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The Battalion

The Student News Site of Texas A&M University - College Station

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A complementary pairing of classical cameo glass and pottery

Gods+in+the+Western+Midlands
Photo by Photo by Annie Lui
Gods in the Western Midlands

Reflecting classical Roman art, renown artists contributed to the Industrial Revolution through their perpetual pottery and cameo glass production in the British West Midlands.
From Feb. 23 to May 13, the Forsyth Galleries at Texas A&M is showing the Gods in the Western Midlands: The Immortal Achievements of Wedgwood, Woodall & Webb exhibit. Curated by Susan Egenolf, English associate professor, the exhibit highlights the works created by 18th century potter, Josiah Wedgwood, and 19th century cameo glass artists, Thomas and George Woodall.
According to Egenolf, Wedgwood suffered from small pox, which led to the amputation of his leg. Because of the amputation, Wedgwood was unable to turn a potter’s wheel and as a result, experimentation became his specialty.
“He became a successful entrepreneur,” Egenolf said. “He’s credited with coming up with a lot of interesting marketing ideas. He was really good with figuring out how to work with the public. He took a small pottery manufactory and made it one of the most popular in Europe. He was an artist in the sense that he would work on design, but he had a lot of people that worked with him.”
Egenolf said when receiving pieces for the exhibit, one piece revealed a surprise upon opening.
“It is a blue Wedgwood piece with an ivy vine on it,” Egenolf said. “But, when it got unpacked and brought out, it actually had a little bird’s nest on it. It’s beautiful and it’s so detailed, but none of the images we had seen of it before it came here showed that side. You can’t believe that someone did this so many years ago in very poor lighting.”
George and Thomas Wooddall were an artistic team who focused on glass carving, according to Egenolf. Recreating Roman cameo glass in England, the Woodall’s worked in the 19th century for the Thomas Webbs & Son firm.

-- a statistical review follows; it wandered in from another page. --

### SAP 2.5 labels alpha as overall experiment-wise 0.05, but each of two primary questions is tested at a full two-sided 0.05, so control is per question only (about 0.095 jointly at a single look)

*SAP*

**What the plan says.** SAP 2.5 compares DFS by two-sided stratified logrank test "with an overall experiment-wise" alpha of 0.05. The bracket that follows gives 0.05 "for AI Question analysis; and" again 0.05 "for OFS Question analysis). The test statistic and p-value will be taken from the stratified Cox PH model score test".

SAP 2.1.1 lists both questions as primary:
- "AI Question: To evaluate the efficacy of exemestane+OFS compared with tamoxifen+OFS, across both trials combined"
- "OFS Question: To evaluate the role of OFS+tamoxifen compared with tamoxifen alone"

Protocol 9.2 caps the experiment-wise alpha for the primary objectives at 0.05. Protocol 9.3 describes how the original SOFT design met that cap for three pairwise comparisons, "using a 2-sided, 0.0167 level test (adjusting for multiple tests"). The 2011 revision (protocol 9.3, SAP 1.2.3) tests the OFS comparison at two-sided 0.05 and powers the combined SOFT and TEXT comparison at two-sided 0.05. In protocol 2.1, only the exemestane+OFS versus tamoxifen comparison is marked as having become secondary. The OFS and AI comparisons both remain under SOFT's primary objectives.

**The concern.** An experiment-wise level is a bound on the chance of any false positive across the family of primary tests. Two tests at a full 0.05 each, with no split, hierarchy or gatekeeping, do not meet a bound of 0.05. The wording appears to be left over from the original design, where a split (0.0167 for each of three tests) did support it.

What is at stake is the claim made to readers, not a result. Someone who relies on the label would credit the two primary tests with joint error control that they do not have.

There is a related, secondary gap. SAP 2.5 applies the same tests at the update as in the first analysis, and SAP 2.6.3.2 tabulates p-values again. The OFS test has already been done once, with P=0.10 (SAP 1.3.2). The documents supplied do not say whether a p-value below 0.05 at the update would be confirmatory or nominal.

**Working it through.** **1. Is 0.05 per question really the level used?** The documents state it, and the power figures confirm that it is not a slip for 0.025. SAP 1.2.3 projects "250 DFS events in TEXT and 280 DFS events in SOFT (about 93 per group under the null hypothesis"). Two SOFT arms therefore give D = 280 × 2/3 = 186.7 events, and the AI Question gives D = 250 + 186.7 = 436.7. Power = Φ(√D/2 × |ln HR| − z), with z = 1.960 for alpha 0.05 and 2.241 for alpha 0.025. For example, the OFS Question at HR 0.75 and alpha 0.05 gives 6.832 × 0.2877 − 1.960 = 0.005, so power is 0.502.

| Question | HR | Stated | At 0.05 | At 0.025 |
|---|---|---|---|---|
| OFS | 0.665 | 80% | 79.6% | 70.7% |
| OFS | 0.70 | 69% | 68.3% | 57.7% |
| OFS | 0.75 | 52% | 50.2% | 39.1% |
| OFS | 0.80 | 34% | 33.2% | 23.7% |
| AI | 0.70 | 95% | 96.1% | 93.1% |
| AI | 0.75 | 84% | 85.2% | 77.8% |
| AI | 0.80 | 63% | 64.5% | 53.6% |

“The interesting thing is that they would fuse different layers of glass together and carve down through the glass,” Egenolf said. “They would sometimes use acid to eat away some of it, or used some tools. But a lot of it was done by hand. These guys started doing some carving and worked for a group that became the Woodall team. George is the more famous one, and a lot of the cameo glass owned by the Forsyth Galleries is designed and signed by him.”
Amanda Dyer, Forsyth Galleries assistant director, said the complementation of the Wedgwood pottery and English cameo glass is captivating.
“When Dr. Egenolf approached us with the idea for the exhibition two years ago I was intrigued, but seeing the pieces side-by-side in person has been really impactful,” Dyer said. “For me, the works illustrate very well the importance and wide influence of a very specific geographical area, time period and group of people.”
Foraging beyond the exterior of art, decorative arts generates more than an ornament: social and historical reasons explain the popularity of certain pieces.
“It’s interesting for students to see this because there is often other information,” Egenolf said. “They carry more weight. We have a number of different information panels. Undergraduates helped write some of those in the learning gallery, and graduate students worked on the ones in the main gallery.”
Deanna Stover, English literature Ph.D. candidate, worked on the exhibit as the editor for the exhibition catalog and the exhibition blurbs. Stover said that while the matte color adds to her love of the collection, she credits Egenolf students’ contribution to the exhibit as her favorite facet.
“By going to this exhibit, students are not only supporting the arts and humanities, but also other Aggies,” Stover said. “Gods in the Western Midlands is a collaborative public humanities project, and I am so glad I got to be a part of it. I also think having exhibits like Gods in the Western Midlands allow for students at A&M to see some amazing art that they might otherwise not have access to. I wish I had gone to more exhibits like this when I was an undergraduate.”

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